Dog sniffs out ovarian cancer

When it comes to sense of smell, dogs beat humans out 10,000 to one

PHILADELPHIA (Ivanhoe Newswire) – Ovarian cancer is called the silent killer because by the time most women get diagnosed, it’s too late. Most women mistake the symptoms for constipation. But now, dogs are sticking their nose in the middle of a groundbreaking study, and it could be the key to an early diagnosis.

When it comes to the sense of smell, dogs beat us out 10,000 to one. 

Cynthia M. Otto, DVM, PhD, Executive Director at the Penn Vet Working Dog Center in Philadelphia exclaimed, “They’re unbelievable! They are so much better than us!”

That’s why doctors at Penn Vet teamed up with the Monell Chemical Senses center to study whether dogs can literally sniff out ovarian cancer. 

Otto told Ivanhoe, “These dogs are woman’s best friend because we think they are going to give us the answers that will allow early detection of ovarian cancer and save lives.”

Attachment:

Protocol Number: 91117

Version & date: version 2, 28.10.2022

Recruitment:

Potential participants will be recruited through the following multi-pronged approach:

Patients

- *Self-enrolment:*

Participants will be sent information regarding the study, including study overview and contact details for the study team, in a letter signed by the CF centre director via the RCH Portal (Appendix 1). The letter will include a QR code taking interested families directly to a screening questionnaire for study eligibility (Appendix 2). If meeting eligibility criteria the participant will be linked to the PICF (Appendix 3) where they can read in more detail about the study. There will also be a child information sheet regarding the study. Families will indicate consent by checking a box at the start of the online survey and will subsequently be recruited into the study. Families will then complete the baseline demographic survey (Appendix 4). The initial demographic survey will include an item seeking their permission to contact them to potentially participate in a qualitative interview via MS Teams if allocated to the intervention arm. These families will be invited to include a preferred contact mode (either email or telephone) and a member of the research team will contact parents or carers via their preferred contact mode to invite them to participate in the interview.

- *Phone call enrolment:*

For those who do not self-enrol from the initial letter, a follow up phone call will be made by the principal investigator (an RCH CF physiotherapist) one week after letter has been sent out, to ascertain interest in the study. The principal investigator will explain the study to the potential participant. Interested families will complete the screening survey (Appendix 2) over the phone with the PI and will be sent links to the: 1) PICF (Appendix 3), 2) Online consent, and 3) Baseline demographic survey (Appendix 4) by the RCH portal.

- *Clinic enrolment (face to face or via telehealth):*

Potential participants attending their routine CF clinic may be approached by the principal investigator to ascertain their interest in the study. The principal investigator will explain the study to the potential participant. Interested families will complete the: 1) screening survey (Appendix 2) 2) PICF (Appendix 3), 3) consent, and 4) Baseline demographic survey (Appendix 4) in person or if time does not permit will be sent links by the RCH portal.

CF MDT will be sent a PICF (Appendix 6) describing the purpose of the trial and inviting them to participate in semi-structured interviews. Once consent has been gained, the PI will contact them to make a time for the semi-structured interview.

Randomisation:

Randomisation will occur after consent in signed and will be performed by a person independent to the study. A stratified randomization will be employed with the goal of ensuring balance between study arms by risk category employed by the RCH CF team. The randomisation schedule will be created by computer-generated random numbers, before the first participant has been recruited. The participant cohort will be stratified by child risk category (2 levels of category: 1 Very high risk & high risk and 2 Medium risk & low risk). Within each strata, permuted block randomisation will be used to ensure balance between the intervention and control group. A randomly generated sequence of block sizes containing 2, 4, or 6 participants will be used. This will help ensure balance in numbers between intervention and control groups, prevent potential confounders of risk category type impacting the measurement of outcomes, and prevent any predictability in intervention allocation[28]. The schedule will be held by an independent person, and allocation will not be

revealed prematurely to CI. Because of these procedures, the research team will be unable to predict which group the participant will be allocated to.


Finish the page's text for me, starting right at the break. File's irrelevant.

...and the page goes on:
McBaine’s job is to pinpoint exactly what container holds the sample of plasma from cancer patients. And time after time, he passes with flying colors. 

George Preti, PhD, Principal Investigator at Monell Chemical Senses Center in Philadelphia told Ivanhoe, “We may not have a dog scan as opposed to a cat scan but we will have an electronic nose hopefully developed to sense all the samples.”

The end goal isn’t to train thousands of dogs, but to create an electronic sensor that can detect the unique smell of ovarian cancer, and then use that to test thousands of samples quickly. Researchers hope these dogs will lead the way.  

“They really do save lives but this is a totally new way to have that bond make such an impact,” Otto said.

Talk about being everyone’s best friend!

The dogs in the study come from esteemed lines of well-bred hunting hounds and police dogs. Generations of selective breeding have sharpened their noses and instincts to a razor-sharp edge. Labradors and German Shepherds are the top dogs at the center, but occasionally a golden retriever or springer spaniel — like McBaine — manage to make the cut. If you’d like to help keep this research study going, go to www.razoo.com and type in sniffing out cancer.

Contributors to this news report include:  Ellen Kolodziej, Field Producer; Cortni Spearman, Assistant Producer, Norm Stone, Videographer and Brent Sucher, Editor.